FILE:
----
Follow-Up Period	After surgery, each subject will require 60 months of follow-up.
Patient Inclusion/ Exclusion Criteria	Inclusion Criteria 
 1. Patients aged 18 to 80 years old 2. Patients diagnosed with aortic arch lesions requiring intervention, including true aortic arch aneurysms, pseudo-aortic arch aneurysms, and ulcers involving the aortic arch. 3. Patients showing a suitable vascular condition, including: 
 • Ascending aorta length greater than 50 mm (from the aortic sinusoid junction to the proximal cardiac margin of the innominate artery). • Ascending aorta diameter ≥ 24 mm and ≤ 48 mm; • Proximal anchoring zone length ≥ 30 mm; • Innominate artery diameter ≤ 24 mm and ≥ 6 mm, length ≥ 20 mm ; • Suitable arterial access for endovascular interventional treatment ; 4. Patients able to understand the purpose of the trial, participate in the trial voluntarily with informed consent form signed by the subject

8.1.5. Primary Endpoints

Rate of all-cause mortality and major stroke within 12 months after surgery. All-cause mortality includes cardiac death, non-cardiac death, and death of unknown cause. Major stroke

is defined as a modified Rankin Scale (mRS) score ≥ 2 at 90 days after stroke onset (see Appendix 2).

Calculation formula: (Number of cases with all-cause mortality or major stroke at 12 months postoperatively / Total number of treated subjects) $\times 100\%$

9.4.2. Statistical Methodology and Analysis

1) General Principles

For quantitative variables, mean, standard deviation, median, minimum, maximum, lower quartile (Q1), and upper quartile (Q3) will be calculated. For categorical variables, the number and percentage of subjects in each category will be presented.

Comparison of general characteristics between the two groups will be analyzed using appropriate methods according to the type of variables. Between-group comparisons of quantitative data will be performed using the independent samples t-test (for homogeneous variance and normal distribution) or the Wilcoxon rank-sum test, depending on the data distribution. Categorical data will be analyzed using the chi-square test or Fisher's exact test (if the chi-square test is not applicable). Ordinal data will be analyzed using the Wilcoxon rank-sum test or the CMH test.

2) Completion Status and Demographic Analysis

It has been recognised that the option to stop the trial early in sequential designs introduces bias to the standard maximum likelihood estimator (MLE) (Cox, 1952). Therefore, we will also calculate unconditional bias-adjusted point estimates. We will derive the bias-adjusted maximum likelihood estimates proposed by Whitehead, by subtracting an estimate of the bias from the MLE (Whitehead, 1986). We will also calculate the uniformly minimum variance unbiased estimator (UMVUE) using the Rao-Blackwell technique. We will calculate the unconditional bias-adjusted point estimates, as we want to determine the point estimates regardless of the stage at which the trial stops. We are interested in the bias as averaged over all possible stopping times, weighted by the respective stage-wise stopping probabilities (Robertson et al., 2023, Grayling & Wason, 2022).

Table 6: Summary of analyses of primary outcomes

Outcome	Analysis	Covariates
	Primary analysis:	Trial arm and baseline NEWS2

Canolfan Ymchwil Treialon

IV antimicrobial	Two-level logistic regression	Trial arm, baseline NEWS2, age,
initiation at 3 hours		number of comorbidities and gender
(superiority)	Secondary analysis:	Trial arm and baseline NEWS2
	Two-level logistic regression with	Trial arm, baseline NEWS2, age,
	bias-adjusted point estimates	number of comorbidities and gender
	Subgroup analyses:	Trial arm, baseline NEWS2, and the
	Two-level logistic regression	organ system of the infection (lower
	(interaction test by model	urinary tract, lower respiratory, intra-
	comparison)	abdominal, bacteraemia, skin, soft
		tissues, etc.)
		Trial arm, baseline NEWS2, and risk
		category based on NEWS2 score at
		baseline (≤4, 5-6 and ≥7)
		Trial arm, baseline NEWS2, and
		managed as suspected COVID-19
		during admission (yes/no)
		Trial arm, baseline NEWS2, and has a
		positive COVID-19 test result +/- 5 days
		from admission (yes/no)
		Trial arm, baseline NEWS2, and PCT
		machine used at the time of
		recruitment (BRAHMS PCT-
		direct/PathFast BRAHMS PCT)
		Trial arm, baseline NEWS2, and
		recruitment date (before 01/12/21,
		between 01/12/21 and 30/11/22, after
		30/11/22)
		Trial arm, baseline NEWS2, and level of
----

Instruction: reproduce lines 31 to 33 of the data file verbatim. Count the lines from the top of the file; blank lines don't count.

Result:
		baseline (≤4, 5-6 and ≥7)
		Trial arm, baseline NEWS2, and
		managed as suspected COVID-19